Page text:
The documentary film on the Karakoram Highway (KKH) recently premiered on the big screen in Islamabad. The hour-long film “Where Men and Mountains Meet” highlights the construction and importance of KKH, an emblem of Pak-China friendship.
Produced by Inter-Services Public Relations (ISPR) in association with Delirium Productions and Frontier Works Organization (FWO), the film mainly honors the unprecedented sacrifices made by FWO who constructed the road by employing the Pakistan Army Corps of Engineers.
To clarify, 567 military troops (including 11 Officers) and 246 civilians lost their lives while building the highway. Additionally, more than 980 individuals faced injuries due to landslides and falls. On the other hand, about 200 Chinese also died during the construction of the project. Consequently, over 140 Chinese workers who died are buried in the Chinese cemetery in Gilgit.
Furthermore, former Pakistani military officials, who were part of the projects during different eras of construction, recount their experiences. Lt. General (retired) Javed Nasir, Major General (retired) Sabih Uddin Bukhari, Major General (retired) Muhammad Afsar, and Brigadier (retired) Iqbal Ahmad are amongst those former officers of the Pakistan Army who share their stories in the film.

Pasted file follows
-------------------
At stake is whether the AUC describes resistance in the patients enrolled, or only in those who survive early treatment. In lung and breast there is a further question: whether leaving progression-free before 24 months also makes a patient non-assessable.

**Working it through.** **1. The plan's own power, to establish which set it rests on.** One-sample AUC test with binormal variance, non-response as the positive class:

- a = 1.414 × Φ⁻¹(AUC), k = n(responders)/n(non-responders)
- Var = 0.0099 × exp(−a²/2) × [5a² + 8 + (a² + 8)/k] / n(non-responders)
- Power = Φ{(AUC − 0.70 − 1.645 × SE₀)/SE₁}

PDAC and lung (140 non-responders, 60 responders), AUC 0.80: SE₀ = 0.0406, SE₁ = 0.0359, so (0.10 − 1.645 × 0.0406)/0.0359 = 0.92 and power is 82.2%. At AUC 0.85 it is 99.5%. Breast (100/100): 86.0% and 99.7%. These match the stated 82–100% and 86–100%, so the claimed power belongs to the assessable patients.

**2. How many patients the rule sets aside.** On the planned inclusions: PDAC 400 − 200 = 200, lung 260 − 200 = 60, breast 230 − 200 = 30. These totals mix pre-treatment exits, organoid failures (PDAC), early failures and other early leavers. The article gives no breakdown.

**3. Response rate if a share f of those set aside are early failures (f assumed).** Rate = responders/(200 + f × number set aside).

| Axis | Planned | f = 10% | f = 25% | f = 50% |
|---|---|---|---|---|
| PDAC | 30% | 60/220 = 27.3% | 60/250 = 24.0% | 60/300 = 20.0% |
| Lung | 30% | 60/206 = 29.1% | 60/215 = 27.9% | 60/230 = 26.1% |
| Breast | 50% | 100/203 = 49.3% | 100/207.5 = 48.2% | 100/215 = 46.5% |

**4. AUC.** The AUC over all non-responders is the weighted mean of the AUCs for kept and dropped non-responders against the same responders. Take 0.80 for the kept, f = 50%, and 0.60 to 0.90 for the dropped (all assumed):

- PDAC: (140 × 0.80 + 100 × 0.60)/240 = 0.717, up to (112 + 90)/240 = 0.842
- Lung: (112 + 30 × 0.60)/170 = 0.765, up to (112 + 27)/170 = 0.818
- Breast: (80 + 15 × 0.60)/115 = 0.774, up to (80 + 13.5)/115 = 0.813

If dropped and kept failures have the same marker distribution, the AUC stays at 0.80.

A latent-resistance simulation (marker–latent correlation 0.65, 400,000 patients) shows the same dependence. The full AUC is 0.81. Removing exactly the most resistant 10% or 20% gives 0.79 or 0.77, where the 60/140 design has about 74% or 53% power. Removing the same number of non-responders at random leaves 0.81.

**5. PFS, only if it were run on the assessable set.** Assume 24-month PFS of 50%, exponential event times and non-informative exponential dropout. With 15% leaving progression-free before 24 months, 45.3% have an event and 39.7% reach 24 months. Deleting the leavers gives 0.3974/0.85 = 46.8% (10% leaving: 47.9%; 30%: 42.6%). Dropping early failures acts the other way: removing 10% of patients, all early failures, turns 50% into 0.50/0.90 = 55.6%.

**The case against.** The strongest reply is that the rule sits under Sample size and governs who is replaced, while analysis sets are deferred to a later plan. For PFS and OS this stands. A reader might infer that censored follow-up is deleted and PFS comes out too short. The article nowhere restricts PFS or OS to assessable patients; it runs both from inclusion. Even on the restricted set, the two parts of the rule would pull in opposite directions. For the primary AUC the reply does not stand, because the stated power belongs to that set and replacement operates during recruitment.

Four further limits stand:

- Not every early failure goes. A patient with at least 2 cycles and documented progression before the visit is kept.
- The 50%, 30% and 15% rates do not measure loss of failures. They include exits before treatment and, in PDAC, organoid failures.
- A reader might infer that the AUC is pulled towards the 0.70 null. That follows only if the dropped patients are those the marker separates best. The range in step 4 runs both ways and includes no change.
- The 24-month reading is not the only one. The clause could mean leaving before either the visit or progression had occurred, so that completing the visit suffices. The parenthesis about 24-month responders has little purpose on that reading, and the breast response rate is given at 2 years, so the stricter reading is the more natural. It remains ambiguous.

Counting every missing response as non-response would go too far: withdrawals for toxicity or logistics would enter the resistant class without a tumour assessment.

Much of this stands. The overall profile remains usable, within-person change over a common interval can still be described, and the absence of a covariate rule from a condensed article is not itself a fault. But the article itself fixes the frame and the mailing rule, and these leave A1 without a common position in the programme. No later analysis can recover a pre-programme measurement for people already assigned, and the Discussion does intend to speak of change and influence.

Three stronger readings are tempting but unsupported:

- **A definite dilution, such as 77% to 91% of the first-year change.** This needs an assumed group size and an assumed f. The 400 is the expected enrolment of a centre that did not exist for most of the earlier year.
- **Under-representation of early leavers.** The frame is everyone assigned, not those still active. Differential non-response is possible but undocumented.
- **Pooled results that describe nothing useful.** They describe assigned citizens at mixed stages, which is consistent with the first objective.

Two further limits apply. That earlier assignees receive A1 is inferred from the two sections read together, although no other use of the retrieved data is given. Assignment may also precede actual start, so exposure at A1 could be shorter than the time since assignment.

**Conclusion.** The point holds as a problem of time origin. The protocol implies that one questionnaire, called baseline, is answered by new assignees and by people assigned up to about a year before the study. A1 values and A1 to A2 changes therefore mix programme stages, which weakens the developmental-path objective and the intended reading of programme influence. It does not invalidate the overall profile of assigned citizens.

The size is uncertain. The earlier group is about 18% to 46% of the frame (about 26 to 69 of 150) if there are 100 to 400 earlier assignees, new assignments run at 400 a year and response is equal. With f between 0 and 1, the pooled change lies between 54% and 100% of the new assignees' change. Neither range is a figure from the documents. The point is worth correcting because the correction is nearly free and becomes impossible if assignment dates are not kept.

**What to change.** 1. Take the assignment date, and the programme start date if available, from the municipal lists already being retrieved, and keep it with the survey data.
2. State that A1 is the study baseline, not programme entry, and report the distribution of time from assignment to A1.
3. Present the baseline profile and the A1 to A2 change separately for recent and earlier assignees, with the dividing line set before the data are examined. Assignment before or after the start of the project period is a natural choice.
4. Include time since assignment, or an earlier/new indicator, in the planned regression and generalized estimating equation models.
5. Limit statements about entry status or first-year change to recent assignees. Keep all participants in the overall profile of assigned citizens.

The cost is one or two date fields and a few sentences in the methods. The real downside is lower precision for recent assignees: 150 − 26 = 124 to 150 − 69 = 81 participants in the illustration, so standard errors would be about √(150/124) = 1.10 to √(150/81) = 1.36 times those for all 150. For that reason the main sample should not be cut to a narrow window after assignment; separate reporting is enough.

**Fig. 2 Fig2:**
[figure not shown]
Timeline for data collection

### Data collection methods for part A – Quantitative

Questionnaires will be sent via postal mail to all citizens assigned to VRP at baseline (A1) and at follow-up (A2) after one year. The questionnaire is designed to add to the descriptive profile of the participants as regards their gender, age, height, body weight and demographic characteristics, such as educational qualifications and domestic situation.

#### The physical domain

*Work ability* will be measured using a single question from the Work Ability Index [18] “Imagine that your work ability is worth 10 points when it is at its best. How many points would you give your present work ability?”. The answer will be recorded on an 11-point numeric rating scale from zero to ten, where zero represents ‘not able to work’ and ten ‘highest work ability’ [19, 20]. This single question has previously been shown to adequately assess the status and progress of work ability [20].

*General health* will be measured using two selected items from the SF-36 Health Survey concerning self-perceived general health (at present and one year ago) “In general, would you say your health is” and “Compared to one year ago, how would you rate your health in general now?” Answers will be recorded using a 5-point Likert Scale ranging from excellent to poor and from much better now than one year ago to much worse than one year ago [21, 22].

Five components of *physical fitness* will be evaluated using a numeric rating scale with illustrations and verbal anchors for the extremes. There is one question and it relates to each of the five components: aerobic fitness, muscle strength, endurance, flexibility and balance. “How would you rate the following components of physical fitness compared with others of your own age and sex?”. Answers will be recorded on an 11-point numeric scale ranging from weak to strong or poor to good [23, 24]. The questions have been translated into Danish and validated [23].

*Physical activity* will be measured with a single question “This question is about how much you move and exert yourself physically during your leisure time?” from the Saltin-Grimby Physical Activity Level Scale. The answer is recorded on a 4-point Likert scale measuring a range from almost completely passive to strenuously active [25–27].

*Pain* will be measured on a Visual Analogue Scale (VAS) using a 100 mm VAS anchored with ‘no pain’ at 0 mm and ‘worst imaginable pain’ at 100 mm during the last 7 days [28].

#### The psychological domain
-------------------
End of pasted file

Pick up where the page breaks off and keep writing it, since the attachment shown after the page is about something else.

Important to note, the film received mass appreciation from critics at the premiere. According to them, the documentary film is a great effort to educate the nation on the historical importance of this road.
As per Federal Minister Fawad Chaudhry’s latest tweet, the documentary will be telecasted on TV on 1st January 2022.
— Ch Fawad Hussain (@fawadchaudhry) December 30, 2021
KKH: 8th wonder of the world
Inaugurated in 1959, the KKH is a 1,300 km national highway and is also known as the 8th wonder of the world. It extends from Hasan Abdal in the Punjab province of Pakistan to the Khunjerab Pass in Gilgit-Baltistan (GB). As a result, it then crosses into China and becomes China National Highway 314. Interestingly, the highway, one of the highest paved roads in the world, passes through the Karakoram mountain range at a maximum elevation of 15,466 ft. The KKH officially opened to the public in 1979.
In addition, Karakoram Highway provides the pathway to expeditions for almost all peaks in Gilgit–Baltistan, Kashmir, and several peaks in Xinjiang China. The region includes some of the world’s largest glaciers like the Baltoro and Siachen Glaciers.
Most importantly, the KKH succeeded in connecting GB with the rest of Pakistan. It helped promote national and regional integration through road networks. Moreover, KKH strengthened the Pak-China friendship and increased bilateral trade.